You power up your laptop, the same time every morning.
The coffee you made to kickstart your day is growing colder by the second, as you sigh in expectation of your inbox splitting at its cyber seams.
Just the thought of sorting your emails out is enough to make you slump into your chair a little more.
As expected, the list of new emails stretches beyond the limits of your screen.
Time for the daily spring clean.
And so it begins.
That email that actually offered value? The contact that would prove eminently useful? That solution that could have saved you and your company time?
It’s now festering in your waste basket, never to be read.
It’s why any form of email communication is littered with the bones of unsuccessful attempts.
Less than a fifth of all emails are engaged with.
You have around 2-4 seconds to get that key message across.
So here’s some tips to help.
1 – Focus on that subject line
The majority of emails will have their judgement decided within seconds. The subject line is therefore, the most important line you will write. A great tip I read from copywriting magician, Dan Nelken, is to write a headline ten times. The first five or six will be bound by the realms of your convention. But the last few? They will grab attention. Make sure to at least allude to the key message you want to convey though.
2 – Add a face to your name
Corporate workers will receive on average, 70-100 emails a day. And so the amount of sales types knocking on the inbox door will be countless. So, personalise that signature. Add in a little about yourself perhaps. Make it so you are remembered, and not lumped in with the majority.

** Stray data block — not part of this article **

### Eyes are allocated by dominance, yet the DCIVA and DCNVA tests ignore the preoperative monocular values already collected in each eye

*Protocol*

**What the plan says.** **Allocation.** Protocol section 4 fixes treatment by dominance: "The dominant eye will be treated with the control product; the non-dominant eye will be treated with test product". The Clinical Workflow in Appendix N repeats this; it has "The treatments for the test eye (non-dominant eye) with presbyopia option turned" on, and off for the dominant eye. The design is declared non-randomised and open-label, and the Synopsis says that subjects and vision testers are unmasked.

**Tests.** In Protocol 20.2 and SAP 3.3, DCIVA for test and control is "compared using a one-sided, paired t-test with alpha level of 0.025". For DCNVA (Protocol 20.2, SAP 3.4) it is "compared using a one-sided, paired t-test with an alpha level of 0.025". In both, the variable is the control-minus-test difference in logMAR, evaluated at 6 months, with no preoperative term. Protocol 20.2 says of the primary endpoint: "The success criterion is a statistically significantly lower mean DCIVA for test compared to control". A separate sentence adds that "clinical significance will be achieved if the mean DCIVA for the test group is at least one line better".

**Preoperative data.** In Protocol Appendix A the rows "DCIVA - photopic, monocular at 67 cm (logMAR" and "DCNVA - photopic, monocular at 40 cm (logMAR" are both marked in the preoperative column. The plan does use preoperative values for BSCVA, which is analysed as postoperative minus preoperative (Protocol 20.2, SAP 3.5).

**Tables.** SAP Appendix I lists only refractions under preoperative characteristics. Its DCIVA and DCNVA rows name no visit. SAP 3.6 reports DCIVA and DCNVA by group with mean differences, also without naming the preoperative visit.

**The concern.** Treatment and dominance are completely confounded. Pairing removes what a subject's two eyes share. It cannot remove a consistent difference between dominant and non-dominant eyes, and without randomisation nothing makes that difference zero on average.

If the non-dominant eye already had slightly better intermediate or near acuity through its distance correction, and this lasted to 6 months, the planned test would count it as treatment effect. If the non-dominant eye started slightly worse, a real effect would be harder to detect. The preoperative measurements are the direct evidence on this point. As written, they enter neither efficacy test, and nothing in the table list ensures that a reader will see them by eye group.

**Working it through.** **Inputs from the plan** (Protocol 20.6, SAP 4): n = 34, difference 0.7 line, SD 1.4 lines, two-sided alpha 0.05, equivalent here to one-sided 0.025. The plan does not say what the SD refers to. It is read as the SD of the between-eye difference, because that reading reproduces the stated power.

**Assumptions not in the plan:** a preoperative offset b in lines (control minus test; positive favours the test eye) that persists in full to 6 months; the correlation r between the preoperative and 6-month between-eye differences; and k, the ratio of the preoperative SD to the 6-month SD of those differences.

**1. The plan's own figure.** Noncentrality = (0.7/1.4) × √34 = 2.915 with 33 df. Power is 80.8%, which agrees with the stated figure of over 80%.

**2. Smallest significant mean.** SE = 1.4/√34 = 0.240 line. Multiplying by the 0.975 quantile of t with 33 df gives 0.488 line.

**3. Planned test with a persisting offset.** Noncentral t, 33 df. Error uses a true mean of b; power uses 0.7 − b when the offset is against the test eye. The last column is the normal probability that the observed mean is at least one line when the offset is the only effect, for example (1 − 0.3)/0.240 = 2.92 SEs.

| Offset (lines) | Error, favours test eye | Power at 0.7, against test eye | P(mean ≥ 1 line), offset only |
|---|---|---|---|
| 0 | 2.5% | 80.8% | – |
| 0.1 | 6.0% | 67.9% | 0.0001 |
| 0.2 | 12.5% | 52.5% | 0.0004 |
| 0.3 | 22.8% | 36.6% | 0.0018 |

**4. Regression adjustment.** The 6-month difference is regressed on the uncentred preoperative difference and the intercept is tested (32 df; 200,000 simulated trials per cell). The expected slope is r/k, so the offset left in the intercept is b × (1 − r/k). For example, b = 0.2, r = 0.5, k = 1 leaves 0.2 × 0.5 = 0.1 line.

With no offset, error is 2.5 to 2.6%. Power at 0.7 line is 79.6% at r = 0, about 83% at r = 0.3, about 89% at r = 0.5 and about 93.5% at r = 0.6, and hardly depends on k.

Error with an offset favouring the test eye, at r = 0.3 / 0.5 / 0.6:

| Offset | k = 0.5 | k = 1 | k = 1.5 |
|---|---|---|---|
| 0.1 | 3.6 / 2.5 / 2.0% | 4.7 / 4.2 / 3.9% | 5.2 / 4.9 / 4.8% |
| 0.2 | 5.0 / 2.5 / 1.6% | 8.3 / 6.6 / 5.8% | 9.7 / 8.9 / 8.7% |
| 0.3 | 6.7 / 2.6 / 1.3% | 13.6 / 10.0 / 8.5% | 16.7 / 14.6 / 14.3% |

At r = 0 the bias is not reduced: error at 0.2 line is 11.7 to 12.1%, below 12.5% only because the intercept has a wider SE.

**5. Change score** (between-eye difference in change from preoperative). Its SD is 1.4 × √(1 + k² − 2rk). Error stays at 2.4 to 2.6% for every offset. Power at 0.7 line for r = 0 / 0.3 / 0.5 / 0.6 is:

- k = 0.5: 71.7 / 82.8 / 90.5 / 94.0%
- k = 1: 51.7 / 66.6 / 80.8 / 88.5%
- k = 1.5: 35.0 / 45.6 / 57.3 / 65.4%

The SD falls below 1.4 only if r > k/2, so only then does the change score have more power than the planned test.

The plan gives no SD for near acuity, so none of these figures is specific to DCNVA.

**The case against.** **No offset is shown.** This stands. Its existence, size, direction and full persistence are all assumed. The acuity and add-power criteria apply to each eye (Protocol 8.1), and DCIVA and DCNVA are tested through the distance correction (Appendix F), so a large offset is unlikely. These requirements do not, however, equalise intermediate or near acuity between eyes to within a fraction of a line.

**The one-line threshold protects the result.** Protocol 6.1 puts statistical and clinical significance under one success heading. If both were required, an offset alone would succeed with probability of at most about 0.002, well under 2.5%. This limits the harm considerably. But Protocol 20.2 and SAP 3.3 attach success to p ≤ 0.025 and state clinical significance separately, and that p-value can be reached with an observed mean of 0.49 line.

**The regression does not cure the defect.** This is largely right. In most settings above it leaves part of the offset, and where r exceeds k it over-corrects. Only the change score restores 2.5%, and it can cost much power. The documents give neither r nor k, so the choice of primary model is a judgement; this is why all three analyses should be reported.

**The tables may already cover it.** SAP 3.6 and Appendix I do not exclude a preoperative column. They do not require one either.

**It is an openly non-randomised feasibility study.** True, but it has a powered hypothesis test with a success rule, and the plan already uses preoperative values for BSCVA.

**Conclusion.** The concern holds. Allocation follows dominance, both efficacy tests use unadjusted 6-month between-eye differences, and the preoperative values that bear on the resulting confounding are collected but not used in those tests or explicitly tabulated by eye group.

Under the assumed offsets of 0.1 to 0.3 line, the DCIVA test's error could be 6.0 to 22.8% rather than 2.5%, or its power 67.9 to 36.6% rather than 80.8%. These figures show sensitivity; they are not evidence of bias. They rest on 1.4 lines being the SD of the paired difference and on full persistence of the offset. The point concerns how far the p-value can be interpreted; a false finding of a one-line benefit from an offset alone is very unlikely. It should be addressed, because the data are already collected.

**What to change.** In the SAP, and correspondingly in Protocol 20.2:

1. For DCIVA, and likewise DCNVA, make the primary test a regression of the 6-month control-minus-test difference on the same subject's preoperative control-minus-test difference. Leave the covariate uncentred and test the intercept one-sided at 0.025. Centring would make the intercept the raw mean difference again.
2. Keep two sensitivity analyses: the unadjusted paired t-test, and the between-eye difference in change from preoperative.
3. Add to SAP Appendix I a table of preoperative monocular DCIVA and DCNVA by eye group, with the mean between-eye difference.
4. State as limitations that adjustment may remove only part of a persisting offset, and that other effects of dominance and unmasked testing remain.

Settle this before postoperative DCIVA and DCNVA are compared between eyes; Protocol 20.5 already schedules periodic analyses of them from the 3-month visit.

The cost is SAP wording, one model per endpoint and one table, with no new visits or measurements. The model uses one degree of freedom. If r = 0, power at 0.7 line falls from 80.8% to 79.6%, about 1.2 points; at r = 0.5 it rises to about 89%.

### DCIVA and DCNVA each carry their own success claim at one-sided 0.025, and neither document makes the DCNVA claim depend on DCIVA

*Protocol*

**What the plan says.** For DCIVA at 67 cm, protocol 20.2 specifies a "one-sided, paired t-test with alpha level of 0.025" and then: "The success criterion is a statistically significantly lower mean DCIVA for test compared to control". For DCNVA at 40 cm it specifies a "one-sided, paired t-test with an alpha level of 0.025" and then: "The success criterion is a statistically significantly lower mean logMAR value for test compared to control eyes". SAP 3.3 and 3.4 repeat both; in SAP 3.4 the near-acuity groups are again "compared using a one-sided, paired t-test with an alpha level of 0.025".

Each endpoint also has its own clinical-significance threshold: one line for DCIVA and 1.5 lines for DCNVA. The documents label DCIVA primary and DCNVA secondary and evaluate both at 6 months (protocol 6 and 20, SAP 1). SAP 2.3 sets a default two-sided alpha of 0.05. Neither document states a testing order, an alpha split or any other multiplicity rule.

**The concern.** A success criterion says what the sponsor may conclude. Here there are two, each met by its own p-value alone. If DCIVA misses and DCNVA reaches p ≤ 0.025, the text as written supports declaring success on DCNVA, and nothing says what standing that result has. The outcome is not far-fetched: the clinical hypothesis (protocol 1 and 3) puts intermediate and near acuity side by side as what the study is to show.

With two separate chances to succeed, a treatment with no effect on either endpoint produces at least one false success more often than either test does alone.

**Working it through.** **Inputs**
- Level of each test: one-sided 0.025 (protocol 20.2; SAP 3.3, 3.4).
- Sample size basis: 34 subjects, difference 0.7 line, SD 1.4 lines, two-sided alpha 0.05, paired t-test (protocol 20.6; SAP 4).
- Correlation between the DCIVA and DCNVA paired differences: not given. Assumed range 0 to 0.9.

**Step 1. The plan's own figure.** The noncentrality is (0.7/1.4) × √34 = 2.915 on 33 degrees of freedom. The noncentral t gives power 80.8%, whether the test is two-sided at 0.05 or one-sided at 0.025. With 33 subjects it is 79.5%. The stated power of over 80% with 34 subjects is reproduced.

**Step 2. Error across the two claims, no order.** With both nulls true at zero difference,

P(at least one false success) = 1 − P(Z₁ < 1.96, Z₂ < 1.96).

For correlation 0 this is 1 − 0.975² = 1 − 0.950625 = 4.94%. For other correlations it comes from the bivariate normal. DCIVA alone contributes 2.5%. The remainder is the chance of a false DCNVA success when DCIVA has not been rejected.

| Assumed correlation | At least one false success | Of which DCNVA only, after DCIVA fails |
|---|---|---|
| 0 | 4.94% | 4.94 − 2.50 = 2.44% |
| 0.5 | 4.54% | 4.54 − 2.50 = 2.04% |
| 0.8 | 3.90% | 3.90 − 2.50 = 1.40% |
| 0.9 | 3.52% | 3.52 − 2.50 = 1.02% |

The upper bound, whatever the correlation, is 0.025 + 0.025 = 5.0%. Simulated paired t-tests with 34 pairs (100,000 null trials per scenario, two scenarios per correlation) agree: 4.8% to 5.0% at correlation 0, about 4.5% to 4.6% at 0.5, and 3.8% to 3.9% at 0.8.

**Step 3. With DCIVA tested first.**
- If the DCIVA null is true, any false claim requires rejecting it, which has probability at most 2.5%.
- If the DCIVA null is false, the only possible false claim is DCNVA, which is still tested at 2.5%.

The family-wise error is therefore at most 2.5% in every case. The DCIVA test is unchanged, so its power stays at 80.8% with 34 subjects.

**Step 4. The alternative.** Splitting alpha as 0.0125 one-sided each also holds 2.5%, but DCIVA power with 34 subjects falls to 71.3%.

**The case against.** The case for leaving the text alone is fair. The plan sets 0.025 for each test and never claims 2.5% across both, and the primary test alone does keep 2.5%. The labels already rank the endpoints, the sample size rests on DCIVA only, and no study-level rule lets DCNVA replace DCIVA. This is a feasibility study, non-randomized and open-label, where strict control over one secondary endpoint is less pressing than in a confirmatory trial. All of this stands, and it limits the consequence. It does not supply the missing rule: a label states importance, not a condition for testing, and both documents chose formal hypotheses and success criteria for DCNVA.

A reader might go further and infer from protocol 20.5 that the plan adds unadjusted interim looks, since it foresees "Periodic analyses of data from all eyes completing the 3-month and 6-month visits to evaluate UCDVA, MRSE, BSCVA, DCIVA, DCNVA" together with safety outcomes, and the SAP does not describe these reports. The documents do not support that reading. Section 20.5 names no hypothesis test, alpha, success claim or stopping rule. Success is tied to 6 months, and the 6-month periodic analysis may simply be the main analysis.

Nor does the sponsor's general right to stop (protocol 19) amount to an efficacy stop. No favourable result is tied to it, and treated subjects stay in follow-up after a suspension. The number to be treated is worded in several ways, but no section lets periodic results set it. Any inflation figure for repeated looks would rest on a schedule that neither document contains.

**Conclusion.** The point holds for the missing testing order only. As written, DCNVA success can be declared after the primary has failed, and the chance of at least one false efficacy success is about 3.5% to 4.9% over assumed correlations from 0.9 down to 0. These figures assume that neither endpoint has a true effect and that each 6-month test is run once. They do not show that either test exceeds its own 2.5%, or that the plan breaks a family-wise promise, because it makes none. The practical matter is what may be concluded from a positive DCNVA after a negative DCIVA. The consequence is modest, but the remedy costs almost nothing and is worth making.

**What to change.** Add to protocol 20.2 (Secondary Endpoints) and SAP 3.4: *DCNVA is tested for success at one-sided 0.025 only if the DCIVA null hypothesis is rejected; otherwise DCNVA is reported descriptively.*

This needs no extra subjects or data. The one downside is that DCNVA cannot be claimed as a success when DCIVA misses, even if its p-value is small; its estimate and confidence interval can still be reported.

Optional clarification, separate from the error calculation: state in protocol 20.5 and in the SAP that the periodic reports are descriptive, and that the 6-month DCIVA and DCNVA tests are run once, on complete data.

3 – Brevity is key
Subconsciously, readers will leave your email quicker than a Liz Truss u-turn if they see paragraph after paragraph of copy. So break it up. Short sentences containing no more than one message is par for the course.
4 – Get your stalk on
A colleague revealed to me her techniques for earning engagement and it involved checking out targets on LinkedIn so she could personalise her messaging. It’s genius. Everyone likes their ego massaged, so take time to look at who you’re speaking to and if you add in some stuff about them, they will lap it up. If it’s a large contact list, check out their companies and the trending news. Make it relevant.
5 – Contrast is key
Your emails should aim to be memorable, as opposed to the rest. So aim for different. It might feel awkward when writing it, but if you can keep it relevant but stand out from the masses? Then that engagement will rise. Add in a takeaway maybe, like a helpful link to a blog or whitepaper, you can add in a dash of humour with your copy. It might not work every time, but you’ll be surprised.
Lastly, a few smaller tips.
Add in a CTA, maybe even two.
Ask a question in the first or second line, to up engagement.
Make things simple. If you want a meeting, add in a link to your calendar. Do the hard yards so they don’t have to.
Test and test again. Try different times of the day, different days. Different techniques in your opening gambits. It’s all useful data.
And be persistent. It might just be bad timing for your target, so give it a week, two weeks or a month and then send them an email that just offers help. Stay on their radar.
Hope this help. There’s lots more you can do, but no-one wants to read that much, do they…
For more email tips, check this previous blog out.